Mississippi college attendance drops

There is a disturbing trend unfolding at Mississippi’s universities: Fewer people are attending them.

In September 2016, the Institutions of Higher Learning (IHL) reported record fall enrollment of 83,016 at the eight universities and the University of Mississippi Medical Center (UMMC). Every school added students except for UMMC, where enrollment declined by 21.

Enrollment has plunged since then. IHL said recently that the fall 2019 enrollment was 77,896. That’s down nearly 1,300 students from a year ago, and down about 5,100 from the record set just three years ago.

Jackson State University has been hit the hardest. Enrollment there was 9,800 in both 2015 and 2016, but by 2018 it had fallen to 7,250. It was down again in the most recent report, to 7,020.

Mississippi Valley State University also is down, from a peak of 2,502 students in fall 2016 to just 2,147 this year. But the most surprising decline is at the University of Mississippi. In 2016 its enrollment, including 3,000 students at the medical center, totalled 24,250. This year that was down to 22,273, or almost 10 percent.

Mississippi State’s enrollment has grown by about 600 in the past three years, from 21,622 in to 2016 to 22,226 today. The big winner, though, is Delta State University. Its enrollment is up by nearly 200 this year, to 3,761, from the state’s high-water mark of 2016.

Among the other universities, Alcorn State is down a couple of hundred since 2016, Mississippi University for Women is down about 150 and the University of Southern Mississippi is down about 400.

Overall, the state’s universities had six percent fewer students this year than they did three years ago. If this worrisome trend continues, it could put the finances of the state’s smaller universities at greater risk, and it could be evidence that Mississippi’s brain drain is not beginning when students graduate from college — but when they’re deciding which school to attend.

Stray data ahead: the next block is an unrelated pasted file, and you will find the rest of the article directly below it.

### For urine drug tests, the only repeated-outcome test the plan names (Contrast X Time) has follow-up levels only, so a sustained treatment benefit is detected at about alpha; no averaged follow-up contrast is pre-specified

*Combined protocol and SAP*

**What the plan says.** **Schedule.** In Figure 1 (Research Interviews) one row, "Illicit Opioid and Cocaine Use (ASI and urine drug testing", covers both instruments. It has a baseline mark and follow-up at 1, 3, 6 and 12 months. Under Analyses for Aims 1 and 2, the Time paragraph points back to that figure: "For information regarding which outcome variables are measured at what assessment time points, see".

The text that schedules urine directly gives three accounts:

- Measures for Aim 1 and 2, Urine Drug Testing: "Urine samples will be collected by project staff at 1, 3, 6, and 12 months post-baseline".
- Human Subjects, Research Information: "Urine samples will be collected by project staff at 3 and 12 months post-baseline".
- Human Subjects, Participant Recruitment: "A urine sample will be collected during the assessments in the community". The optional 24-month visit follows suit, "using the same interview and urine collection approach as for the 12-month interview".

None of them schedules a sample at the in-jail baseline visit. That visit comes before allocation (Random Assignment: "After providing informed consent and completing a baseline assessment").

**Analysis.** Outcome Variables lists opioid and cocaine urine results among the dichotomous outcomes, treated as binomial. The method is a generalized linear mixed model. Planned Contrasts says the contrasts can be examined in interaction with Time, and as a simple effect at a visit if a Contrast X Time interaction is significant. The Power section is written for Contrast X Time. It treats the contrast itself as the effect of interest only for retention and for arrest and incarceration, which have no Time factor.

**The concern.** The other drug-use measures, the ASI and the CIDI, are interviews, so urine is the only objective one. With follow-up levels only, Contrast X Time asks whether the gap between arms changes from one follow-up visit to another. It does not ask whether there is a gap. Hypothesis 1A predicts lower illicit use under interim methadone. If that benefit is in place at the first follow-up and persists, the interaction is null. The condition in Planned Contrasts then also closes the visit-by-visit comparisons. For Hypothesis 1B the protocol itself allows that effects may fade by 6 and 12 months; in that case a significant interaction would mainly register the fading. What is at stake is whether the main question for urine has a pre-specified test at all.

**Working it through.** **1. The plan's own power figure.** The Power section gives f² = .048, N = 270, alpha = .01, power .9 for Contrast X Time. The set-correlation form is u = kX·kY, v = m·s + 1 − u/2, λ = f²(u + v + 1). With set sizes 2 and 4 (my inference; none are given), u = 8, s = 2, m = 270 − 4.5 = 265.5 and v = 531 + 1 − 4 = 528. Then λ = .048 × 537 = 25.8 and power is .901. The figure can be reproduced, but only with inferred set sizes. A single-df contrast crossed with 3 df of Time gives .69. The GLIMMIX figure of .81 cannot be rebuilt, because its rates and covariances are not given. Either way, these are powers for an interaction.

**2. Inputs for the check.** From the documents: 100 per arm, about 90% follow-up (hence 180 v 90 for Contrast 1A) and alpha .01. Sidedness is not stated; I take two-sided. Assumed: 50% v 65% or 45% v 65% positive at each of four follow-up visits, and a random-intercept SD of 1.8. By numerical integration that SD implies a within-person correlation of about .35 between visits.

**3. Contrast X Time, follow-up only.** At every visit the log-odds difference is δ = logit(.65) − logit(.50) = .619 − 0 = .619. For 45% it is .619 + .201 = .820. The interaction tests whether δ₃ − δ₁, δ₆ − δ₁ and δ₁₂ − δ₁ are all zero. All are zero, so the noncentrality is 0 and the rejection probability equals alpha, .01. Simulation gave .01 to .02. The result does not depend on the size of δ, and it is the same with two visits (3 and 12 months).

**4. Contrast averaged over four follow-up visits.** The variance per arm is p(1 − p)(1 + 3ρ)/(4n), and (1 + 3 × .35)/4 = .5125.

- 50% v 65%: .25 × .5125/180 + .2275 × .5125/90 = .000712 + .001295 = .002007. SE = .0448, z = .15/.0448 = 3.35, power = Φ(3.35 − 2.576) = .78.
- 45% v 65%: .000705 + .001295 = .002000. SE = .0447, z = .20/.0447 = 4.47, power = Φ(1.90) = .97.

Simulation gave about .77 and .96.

There are plenty of possible reasons behind this. For starters, advanced degree enrollment spiked upward after the Great Recession a decade ago. Maybe the latest figures are an overdue correction to that.

Also, college is not getting any cheaper. Mississippi is the nation’s poorest state, and it may be that more students or families have decided college is not worth $20,000 or more of debt.

Finally, and perhaps most concerning, the enrollment trends may be a signal that, for whatever reason, fewer students are finding a Mississippi college education appealing.

Maybe the growth of online education is playing a role, since the cost for students at one of the internet institutions is a fraction of what somebody would pay to attend a brick-and-mortar school. Some of the universities, such as Ole Miss, have done a good job of attracting residents of other states. If this changes, and fewer out-of-state students pick a Mississippi university, it is bound to put more pressure on the schools’ prices. That is not what Mississippi families need.

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